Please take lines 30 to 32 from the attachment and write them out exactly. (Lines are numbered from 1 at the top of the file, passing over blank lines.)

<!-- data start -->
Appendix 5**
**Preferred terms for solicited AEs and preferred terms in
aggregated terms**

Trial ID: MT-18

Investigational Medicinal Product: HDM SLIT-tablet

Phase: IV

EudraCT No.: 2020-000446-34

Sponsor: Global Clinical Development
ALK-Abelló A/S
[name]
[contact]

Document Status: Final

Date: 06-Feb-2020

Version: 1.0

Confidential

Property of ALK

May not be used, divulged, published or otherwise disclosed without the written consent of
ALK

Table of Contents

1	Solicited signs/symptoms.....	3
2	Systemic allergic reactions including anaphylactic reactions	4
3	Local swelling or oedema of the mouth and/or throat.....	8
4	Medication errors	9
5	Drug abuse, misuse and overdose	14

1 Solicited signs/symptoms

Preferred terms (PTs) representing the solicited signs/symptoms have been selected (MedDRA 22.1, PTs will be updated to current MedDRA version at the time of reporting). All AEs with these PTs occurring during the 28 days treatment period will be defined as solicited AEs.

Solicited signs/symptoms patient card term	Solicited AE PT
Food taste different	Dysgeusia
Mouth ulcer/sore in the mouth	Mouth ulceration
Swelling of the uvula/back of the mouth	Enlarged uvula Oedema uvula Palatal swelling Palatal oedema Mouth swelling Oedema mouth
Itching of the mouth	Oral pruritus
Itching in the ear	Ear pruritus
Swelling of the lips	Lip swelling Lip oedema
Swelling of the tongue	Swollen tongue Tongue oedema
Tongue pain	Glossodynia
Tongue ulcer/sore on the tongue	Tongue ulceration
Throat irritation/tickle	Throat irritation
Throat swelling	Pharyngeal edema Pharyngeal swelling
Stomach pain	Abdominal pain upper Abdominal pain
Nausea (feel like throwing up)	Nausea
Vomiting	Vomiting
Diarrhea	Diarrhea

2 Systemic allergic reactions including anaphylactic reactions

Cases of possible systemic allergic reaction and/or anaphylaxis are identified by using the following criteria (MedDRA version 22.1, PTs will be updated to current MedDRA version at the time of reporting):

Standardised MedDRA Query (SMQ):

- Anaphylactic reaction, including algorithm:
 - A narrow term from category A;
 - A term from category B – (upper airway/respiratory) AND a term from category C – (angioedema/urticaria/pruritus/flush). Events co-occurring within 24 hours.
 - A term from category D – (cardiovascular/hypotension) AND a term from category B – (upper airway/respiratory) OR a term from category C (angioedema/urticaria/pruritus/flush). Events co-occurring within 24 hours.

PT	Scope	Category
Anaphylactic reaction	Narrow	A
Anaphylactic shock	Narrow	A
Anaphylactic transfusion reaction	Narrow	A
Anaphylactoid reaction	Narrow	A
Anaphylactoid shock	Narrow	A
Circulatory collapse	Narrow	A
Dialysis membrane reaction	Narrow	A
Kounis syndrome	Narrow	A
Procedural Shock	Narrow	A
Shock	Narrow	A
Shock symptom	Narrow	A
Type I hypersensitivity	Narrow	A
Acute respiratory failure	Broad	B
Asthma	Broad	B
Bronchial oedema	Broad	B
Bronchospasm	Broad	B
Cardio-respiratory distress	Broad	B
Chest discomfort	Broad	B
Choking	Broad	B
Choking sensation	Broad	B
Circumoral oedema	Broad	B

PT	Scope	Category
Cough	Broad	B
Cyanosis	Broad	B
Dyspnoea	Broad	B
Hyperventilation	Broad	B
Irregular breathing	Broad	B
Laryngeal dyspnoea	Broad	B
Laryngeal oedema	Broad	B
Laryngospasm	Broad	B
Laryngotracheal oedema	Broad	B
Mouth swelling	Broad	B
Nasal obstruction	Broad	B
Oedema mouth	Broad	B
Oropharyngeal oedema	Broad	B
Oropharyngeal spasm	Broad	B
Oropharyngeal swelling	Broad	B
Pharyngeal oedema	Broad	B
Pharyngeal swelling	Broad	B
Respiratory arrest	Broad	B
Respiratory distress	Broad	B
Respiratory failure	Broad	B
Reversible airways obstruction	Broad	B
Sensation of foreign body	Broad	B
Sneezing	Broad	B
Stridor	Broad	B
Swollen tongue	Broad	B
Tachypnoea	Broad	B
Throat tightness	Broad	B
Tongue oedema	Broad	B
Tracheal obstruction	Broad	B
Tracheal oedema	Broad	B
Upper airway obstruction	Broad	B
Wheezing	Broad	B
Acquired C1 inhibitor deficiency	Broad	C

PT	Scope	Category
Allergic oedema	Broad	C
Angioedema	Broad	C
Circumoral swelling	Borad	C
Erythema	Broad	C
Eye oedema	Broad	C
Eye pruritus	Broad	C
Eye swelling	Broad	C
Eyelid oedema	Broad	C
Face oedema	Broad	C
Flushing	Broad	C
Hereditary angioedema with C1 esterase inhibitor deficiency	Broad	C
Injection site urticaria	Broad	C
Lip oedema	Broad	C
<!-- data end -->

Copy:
Swelling of the uvula/back of the mouth	Enlarged uvula Oedema uvula Palatal swelling Palatal oedema Mouth swelling Oedema mouth
Itching of the mouth	Oral pruritus
Itching in the ear	Ear pruritus